Essentialism, secrecy, and the fear of losing ‘clean’ status: Insights into the legacies of slavery in Madagascar
Denis Regnier, University of Global Health Equity
More than twelve decades after its colonial abolition (1896), slavery is still a very salient and sensitive issue in Madagascar. Slave descendants are often stigmatized and suffer from various kinds of discrimination, yet their actual condition and the social implications of being of slave descent differ greatly from one region, or social group, to another. People of free descent, on the other hand, are often very cautious of not doing or saying anything that could lead others to think that they might have slave, ‘unclean’ origins because this could have long-lasting and detrimental effects on them and their descent group. I start this paper by focusing on the Betsileo of the southern highlands of Madagascar, among whom I studied a slave descent group during long-term ethnographic fieldwork and subsequent field visits. I briefly describe and analyze the situation in which I found them, and highlight the issue of social essentialism, i.e. the belief that certain social categories (here, the category of slave descendants) mark fundamentally distinct kinds of people. In the second part of the article, I explain how the legacies of slavery still strongly shape social life in Madagascar, leading to secrecy, fears of losing status, vigilance about origins, and, in some contexts, to racialization.
Essentialism among the Betsileo
Prior to my ethnographic study, some accounts had already stressed the poverty and subaltern position of slave descendants among the Betsileo, who were described either as land-poor peasants making a living as sharecroppers on the land of their former masters or as destitute migrant laborers being exploited by free descent families. I chose to focus, by contrast, on a local descent group of people who, in spite of being regarded as slave descendants, possessed land and cattle and were not in an obviously inferior socio-economic condition. In fact, they were even among the richest families by local standards. Yet, despite their relative wealth in land and cattle, they were unanimously considered by the free descent families as ‘unmarriageable’ people because they were andevo – i.e., ‘slaves.’ Having checked that ‘mixed marriages’ (i.e., marriages between free and slave descendants) had been indeed very rare, if not inexistent, since the initial settlement of the region, I decided to try to understand why people were so reluctant to marry slave descendants.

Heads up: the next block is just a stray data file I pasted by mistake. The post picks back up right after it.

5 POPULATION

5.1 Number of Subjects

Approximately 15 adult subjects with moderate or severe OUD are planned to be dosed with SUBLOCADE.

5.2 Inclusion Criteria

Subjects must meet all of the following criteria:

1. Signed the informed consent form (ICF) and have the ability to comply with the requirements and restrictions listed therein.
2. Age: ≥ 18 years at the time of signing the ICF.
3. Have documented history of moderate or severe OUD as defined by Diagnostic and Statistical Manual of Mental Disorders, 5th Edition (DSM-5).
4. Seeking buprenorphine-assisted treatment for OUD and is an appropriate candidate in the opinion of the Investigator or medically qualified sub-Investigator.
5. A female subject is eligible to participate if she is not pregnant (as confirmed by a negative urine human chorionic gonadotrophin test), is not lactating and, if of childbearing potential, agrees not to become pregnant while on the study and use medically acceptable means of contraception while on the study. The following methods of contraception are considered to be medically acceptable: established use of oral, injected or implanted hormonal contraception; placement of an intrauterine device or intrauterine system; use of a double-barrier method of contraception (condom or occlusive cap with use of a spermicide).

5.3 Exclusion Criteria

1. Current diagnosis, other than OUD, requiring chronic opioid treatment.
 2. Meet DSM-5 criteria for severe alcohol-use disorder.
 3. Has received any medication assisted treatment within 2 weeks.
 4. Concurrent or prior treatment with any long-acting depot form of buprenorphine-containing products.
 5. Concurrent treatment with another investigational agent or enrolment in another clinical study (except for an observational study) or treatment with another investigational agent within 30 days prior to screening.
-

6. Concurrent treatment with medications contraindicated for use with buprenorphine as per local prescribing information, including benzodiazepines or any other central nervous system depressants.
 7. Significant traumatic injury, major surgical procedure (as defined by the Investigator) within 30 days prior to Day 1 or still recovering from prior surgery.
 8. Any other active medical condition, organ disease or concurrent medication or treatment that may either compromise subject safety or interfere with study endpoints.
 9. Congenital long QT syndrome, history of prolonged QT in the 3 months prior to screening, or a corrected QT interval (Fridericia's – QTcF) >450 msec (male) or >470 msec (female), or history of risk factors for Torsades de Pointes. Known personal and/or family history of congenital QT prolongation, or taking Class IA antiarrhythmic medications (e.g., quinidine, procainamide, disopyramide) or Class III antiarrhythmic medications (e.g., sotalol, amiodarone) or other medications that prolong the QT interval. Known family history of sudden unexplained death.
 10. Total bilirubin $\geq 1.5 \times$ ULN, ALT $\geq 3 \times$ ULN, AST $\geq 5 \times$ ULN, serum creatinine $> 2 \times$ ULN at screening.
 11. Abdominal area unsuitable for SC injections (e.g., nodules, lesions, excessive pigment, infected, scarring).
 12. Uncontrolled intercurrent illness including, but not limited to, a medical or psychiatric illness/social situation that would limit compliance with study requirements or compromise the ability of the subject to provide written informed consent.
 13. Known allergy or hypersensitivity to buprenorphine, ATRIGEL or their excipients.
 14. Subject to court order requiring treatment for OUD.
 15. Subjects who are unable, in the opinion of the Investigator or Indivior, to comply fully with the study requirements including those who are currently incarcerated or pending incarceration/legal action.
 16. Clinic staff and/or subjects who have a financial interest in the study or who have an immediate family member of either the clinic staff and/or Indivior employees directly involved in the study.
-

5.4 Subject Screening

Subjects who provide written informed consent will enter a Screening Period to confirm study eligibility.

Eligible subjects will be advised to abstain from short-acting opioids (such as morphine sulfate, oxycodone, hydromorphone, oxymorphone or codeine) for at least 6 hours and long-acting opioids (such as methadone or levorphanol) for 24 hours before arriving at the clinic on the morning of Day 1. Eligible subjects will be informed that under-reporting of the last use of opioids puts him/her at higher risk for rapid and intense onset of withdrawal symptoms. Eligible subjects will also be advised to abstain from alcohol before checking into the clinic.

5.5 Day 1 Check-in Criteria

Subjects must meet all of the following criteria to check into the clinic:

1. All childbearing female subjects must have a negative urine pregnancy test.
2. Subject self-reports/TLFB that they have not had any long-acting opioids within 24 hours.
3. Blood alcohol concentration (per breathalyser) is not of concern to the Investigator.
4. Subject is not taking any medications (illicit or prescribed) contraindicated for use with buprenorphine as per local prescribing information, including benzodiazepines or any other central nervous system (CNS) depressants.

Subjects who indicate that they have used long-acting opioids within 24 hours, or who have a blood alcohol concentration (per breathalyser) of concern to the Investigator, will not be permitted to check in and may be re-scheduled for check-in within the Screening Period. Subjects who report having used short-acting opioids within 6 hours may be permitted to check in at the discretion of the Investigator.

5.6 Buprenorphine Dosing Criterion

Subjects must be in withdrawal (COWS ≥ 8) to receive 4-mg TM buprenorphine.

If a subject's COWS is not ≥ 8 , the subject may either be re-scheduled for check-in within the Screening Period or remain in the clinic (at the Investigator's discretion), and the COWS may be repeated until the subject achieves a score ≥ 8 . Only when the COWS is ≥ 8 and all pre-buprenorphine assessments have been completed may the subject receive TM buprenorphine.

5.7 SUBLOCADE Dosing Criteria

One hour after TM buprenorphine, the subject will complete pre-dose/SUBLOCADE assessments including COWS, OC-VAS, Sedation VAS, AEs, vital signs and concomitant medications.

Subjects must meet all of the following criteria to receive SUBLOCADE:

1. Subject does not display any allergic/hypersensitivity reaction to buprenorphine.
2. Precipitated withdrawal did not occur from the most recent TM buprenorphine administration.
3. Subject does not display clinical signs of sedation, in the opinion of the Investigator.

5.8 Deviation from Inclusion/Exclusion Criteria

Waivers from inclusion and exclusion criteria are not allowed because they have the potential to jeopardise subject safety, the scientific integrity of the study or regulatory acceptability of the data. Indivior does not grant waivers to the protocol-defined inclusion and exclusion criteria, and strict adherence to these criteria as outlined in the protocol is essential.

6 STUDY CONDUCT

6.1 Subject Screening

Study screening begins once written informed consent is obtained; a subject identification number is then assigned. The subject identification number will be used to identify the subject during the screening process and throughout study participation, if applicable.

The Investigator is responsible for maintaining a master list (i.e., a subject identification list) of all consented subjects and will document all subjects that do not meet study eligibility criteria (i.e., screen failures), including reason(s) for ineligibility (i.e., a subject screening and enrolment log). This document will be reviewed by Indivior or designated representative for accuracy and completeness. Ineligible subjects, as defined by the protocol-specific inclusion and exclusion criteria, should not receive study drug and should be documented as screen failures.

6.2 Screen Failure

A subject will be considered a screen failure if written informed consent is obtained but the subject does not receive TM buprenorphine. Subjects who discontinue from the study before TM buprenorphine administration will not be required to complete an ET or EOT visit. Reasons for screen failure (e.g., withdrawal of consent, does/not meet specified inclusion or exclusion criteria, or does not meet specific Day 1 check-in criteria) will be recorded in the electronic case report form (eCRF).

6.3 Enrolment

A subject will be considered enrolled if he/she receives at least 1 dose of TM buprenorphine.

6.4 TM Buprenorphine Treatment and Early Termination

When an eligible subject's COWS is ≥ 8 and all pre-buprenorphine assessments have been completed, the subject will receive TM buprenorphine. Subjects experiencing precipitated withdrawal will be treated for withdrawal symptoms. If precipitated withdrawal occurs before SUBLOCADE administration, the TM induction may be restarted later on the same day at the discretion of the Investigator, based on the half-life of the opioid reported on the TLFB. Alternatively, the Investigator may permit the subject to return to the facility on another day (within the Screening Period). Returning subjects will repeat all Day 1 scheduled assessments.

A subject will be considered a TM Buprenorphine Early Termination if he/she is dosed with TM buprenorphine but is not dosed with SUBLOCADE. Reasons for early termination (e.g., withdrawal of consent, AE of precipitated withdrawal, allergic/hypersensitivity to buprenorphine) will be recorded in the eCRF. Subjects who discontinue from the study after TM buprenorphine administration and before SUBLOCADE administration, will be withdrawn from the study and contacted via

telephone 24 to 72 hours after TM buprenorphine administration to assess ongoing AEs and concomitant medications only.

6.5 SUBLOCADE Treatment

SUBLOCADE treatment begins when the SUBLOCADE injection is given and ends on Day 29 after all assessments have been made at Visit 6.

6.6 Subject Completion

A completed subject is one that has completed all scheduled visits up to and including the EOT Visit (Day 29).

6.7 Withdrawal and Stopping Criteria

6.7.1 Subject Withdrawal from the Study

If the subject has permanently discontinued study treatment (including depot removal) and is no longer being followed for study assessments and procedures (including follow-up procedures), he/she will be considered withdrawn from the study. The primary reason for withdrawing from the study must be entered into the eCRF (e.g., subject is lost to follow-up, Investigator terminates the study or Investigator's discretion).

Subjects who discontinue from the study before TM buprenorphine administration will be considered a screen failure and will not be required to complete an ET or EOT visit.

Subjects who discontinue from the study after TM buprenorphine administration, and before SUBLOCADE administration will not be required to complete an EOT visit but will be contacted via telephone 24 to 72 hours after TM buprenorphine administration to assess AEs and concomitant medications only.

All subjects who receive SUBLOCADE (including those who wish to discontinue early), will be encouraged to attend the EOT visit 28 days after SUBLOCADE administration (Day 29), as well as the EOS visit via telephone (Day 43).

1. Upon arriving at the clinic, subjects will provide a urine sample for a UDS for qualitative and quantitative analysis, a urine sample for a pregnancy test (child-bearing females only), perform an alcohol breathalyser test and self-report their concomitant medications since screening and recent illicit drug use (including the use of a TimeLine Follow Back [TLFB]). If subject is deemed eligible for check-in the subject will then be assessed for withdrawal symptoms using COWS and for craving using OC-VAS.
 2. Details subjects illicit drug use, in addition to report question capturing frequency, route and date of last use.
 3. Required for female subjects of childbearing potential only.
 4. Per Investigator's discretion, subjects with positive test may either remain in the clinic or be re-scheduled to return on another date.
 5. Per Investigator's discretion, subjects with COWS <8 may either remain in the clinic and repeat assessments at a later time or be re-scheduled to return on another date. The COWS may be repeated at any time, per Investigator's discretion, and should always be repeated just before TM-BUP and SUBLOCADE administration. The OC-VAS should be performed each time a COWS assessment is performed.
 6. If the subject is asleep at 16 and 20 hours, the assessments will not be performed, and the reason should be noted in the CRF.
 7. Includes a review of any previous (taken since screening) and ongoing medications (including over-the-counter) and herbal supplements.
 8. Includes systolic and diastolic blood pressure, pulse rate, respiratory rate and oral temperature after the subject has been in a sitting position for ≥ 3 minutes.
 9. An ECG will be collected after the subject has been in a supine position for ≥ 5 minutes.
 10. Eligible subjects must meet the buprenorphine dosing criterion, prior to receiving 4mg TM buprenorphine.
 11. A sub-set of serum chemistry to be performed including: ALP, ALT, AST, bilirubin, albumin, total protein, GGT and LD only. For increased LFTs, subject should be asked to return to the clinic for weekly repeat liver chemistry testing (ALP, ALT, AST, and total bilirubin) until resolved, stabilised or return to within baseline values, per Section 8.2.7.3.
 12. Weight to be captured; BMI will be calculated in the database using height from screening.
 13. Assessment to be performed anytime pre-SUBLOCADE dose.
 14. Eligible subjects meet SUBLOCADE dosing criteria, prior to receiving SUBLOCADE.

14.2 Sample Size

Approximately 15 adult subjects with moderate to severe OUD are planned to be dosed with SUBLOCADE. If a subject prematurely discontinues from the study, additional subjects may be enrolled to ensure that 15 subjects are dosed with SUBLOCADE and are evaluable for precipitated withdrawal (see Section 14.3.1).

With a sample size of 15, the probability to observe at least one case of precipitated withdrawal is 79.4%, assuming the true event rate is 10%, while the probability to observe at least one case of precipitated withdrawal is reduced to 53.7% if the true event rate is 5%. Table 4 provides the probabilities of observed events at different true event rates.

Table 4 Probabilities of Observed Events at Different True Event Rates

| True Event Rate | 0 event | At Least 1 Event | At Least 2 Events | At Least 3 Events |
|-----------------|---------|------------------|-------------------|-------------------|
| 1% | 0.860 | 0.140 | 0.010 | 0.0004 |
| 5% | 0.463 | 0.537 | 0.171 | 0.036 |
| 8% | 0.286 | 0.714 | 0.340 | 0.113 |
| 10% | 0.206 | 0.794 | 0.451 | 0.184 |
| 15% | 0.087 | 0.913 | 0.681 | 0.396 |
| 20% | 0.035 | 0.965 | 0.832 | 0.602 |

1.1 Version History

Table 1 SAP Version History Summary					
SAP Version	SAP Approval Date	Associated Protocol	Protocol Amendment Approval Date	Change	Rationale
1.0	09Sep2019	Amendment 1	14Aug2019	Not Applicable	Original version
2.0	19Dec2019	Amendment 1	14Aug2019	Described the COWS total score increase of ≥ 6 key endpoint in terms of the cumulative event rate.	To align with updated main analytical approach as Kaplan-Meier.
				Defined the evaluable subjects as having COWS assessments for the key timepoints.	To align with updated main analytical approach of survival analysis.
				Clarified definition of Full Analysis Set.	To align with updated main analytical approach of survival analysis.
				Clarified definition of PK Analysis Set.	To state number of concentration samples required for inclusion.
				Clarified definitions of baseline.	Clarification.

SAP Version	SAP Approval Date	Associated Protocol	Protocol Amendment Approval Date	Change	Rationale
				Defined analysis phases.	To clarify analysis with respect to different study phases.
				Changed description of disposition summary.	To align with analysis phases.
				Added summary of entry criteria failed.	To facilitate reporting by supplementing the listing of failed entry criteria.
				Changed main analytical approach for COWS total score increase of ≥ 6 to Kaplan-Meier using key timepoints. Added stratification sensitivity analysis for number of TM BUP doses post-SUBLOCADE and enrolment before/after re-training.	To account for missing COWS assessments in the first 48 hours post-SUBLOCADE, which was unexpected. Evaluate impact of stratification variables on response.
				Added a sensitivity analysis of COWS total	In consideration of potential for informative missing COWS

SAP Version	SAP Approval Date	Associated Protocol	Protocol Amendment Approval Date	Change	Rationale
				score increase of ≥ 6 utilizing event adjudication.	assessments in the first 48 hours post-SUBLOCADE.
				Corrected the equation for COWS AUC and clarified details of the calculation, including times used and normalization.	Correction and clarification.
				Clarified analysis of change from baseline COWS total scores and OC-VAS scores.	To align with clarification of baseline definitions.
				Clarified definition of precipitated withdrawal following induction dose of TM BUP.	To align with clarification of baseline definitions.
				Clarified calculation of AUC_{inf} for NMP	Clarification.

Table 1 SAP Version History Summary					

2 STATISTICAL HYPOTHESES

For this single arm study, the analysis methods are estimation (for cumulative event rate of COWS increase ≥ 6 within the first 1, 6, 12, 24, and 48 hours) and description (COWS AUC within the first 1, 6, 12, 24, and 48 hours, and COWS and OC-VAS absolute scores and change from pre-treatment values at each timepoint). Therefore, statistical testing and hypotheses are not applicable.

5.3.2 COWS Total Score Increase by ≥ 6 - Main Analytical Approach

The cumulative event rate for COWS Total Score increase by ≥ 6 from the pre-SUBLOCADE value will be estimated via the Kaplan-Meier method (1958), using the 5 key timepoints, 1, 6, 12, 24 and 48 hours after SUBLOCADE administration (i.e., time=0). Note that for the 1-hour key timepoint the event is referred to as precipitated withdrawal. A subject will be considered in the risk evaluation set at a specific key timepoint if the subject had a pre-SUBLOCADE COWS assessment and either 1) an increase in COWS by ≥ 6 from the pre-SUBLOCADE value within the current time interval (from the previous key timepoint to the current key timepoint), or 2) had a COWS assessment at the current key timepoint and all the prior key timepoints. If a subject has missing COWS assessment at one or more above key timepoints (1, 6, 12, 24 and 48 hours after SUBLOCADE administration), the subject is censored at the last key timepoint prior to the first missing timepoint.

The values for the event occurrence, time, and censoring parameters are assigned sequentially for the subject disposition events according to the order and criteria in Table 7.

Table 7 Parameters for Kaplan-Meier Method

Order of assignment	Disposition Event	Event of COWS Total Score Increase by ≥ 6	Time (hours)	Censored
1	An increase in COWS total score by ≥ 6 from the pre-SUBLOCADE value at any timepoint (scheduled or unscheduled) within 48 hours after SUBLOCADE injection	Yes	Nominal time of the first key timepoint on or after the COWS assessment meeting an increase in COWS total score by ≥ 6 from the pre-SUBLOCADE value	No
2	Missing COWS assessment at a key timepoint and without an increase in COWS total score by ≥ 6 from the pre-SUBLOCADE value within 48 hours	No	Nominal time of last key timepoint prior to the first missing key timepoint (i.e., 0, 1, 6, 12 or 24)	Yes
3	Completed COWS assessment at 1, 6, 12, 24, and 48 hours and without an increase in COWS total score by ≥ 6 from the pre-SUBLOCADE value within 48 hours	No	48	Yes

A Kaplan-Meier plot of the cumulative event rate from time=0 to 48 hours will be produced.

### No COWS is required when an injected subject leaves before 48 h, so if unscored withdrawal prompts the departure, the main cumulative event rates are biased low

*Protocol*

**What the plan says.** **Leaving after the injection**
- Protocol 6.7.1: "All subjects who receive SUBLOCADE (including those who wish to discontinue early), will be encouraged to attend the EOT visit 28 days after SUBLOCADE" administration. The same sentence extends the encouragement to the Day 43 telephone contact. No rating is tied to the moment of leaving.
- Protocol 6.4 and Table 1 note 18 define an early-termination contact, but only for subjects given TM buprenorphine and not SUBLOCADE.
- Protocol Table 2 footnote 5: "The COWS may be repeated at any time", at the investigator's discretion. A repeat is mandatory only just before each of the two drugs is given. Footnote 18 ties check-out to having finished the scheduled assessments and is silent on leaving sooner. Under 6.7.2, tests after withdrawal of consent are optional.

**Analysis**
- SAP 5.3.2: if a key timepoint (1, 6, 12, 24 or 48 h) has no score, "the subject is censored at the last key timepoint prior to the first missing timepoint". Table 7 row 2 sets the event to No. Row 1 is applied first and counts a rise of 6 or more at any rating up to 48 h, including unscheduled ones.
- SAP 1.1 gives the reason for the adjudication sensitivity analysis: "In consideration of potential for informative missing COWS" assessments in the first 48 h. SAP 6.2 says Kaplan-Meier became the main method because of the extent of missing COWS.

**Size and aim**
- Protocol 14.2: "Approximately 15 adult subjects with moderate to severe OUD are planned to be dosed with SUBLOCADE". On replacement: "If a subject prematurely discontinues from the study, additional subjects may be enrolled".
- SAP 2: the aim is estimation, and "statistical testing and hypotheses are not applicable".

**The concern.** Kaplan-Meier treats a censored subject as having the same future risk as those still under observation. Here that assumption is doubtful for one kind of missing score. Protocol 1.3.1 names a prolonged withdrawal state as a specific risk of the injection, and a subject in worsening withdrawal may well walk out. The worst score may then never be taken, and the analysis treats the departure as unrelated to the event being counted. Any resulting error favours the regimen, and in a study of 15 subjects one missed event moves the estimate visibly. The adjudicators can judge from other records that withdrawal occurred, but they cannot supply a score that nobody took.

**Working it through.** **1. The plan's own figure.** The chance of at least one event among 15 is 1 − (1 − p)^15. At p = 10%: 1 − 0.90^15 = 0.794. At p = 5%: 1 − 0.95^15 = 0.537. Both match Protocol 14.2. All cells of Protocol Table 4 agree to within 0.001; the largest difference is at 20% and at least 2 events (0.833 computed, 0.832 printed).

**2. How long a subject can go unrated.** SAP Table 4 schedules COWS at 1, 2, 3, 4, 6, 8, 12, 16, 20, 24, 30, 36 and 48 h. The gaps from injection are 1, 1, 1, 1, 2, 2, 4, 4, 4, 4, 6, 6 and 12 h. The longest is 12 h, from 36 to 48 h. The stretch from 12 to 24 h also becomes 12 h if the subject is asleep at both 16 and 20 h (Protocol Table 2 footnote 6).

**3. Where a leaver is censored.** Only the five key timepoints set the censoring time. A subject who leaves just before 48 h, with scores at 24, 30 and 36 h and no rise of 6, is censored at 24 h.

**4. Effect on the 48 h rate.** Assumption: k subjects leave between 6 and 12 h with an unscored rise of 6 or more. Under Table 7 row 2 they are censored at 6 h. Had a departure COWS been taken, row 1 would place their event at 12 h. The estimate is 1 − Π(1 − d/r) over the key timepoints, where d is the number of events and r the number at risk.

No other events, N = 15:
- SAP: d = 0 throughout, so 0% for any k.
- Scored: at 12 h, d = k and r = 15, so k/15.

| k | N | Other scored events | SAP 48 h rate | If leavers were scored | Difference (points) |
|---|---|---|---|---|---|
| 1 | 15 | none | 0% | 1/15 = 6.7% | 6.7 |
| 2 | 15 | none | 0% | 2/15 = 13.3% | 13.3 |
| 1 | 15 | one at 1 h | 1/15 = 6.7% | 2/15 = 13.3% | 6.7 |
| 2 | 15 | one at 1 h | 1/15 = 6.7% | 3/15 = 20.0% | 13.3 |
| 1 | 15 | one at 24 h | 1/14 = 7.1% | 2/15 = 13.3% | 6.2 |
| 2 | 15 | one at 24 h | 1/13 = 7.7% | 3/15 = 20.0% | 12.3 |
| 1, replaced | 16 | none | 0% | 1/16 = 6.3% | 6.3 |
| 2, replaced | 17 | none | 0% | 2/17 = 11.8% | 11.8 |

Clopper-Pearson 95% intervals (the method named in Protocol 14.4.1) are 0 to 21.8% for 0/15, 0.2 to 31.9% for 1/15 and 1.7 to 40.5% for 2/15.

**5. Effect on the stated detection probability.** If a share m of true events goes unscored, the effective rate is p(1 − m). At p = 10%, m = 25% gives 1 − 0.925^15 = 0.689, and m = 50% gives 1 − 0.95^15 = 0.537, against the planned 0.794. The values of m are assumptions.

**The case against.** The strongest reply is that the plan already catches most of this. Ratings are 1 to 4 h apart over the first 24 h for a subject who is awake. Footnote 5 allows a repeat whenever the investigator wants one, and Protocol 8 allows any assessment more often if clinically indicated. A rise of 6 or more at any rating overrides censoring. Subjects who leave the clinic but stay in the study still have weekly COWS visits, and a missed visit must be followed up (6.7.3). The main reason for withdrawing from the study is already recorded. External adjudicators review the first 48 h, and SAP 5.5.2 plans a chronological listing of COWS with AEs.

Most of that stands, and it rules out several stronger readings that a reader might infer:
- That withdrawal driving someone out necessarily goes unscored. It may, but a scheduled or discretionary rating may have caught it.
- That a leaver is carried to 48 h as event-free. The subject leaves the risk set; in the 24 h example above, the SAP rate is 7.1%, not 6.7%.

People of alleged slave descent in the southern highlands are often referred to as olo tsy madio or olo maloto (i.e., ‘unclean people’ or ‘dirty people’). The simple fact that free descent families, who form the vast majority of the population, call slave descendants ‘unclean people’ might seem a sufficient reason for not marrying them. Across cultures, ascribing a kind of ‘uncleanliness’ to a social group is indeed a powerful way to keep it outside the pool of potential marriage partners, and such an ascription often goes hand in hand with social and spatial exclusion forcing outcasts to live at a distance from ‘clean’ and superior people. In Beparasy, however, I was struck by the fact free and slave descent households lived together in the same villages, and often had excellent social relations with each other. They collaborated on a daily basis and engaged in various collective tasks in connection with agricultural work or ceremonial activities such as family gatherings or funerals. Sometimes these excellent relations were made even stronger and officialized through a ritual of ‘blood bond’, during which two individuals (e.g., a free and a slave descendant) promised a life-long, indefectible mutual support.